Chemical Engineering Journal, Vol.348, 350-360, 2018
Enhancing surface corrosion of zero-valent aluminum (ZVAl) and electron transfer process for the degradation of trichloroethylene with the presence of persulfate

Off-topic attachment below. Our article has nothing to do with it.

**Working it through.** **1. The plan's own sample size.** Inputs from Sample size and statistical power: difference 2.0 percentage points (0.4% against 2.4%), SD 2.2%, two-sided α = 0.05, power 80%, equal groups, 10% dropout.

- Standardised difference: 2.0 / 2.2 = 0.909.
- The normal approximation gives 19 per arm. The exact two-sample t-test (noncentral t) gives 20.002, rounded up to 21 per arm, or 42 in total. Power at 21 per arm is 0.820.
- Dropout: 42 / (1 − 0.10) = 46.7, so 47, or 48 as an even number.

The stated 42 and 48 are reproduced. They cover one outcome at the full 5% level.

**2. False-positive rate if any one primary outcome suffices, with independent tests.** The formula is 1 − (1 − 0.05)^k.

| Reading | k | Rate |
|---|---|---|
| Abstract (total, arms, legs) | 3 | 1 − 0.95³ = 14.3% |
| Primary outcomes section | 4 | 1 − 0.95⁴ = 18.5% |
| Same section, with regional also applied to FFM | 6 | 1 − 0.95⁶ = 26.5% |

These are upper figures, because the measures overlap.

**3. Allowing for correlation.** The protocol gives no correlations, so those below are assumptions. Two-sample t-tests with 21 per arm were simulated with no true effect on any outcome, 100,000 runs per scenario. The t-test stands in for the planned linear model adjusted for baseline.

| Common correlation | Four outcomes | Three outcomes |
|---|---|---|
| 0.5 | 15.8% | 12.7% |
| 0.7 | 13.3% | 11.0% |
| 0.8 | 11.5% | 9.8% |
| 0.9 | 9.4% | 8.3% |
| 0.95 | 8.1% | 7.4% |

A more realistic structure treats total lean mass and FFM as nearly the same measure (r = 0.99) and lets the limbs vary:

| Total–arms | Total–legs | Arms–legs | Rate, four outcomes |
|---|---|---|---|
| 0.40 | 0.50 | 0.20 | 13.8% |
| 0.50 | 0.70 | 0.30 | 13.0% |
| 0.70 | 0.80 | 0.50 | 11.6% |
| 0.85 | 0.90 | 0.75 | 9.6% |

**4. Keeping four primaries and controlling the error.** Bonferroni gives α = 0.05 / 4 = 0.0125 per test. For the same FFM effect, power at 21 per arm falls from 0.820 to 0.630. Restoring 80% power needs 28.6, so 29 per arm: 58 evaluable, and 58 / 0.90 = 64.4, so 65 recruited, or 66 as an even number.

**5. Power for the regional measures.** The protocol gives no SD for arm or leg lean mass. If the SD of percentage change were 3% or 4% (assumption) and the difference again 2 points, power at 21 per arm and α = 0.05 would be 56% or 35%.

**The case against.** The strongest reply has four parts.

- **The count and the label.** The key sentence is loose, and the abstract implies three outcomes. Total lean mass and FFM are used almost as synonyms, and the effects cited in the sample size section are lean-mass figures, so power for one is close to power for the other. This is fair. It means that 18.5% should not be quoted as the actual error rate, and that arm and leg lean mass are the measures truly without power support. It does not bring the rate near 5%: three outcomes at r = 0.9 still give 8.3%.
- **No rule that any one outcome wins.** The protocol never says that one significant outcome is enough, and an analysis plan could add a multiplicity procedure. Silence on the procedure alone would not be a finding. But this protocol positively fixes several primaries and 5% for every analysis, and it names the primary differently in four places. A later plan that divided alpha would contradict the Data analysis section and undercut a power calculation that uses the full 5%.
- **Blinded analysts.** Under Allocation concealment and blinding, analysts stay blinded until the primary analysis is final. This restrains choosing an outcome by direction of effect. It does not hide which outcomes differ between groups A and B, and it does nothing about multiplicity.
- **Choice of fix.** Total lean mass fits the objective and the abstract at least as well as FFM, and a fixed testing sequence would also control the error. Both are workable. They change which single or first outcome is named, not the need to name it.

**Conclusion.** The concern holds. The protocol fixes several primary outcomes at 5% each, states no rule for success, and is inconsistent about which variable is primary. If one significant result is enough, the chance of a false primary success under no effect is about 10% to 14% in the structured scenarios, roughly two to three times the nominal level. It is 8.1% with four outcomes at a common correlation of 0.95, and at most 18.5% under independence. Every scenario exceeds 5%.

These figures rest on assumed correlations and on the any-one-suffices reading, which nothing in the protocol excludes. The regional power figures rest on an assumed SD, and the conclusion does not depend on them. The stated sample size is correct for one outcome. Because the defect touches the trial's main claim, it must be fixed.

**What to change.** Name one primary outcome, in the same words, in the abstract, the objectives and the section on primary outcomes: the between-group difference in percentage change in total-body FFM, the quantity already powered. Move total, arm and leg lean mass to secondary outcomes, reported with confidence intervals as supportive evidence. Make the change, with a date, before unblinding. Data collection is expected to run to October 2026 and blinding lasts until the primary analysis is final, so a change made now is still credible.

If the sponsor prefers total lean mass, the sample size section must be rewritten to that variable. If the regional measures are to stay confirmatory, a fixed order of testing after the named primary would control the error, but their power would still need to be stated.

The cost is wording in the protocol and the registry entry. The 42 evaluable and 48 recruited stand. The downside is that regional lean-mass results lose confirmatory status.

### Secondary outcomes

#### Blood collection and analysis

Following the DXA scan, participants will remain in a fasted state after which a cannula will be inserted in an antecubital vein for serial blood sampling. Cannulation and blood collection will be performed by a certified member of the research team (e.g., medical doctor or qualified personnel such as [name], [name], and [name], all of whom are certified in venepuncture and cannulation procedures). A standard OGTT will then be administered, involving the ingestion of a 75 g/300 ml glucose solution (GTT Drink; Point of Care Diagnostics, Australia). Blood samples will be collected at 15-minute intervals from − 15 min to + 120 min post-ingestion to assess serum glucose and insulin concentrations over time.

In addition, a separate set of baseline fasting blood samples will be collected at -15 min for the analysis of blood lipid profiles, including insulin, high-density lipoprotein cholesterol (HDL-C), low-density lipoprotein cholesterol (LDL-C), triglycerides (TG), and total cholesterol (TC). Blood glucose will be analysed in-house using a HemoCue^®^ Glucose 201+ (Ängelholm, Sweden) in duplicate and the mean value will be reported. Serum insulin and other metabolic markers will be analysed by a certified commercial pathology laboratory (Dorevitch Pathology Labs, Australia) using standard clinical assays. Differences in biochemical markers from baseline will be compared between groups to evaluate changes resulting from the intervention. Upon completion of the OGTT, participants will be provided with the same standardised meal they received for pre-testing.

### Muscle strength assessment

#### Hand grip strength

Though covered with a compact oxide film, unmodified zero-valent aluminum (ZVAl), showed a significant synergistic effect combined with persulfate (PS) for the degradation of trichloroethylene (TCE) over a wide initial pH range (3.00-10.00) without any induction period. In ZVAl/PS system, there are oxidizing species, including PS, O-2, H2O and the target contaminant TCE, which will compete for electrons released from ZVAl corrosion. In order to really understand the reaction mechanism, in this work, the complicated surface corrosion and electron transfer processes for TCE degradation were deeply explored. Firstly, by the characterizations of SEM-EDS, TEM, size distribution, N-2 adsorption-desorption isotherms, XRD and XPS, we found that pristine ZVAl was a core-shell structure and during the reaction the core was corroded and oxidized to Al-(hydr)oxide. After reaction, the oxide film was not directly removed, but became rougher, causing the increase of particle size, specific surface area, total pore volume and average pore size of ZVAl. The addition of PS can indeed activate ZVAl surface and accelerate ZVAl corrosion rate, and acidic environment is more conducive to the corrosion, which is opposite to the case without PS. Secondly, the dominant active species and electron transfer processes for TCE degradation were identified. SO4 center dot- was generated through electron transfer from ZVAl to PS directly. O-2 may be involved in the process at acidic pH by forming O-2(center dot-) and H2O2. Hence, rather than the reductive removal by electron released from ZVAl, complete dechlorination and partial mineralization of TCE could be achieved, due to the high solubility and standard redox potential of PS which has more chance to capture electron and to the highly oxidative capacity of generated radicals.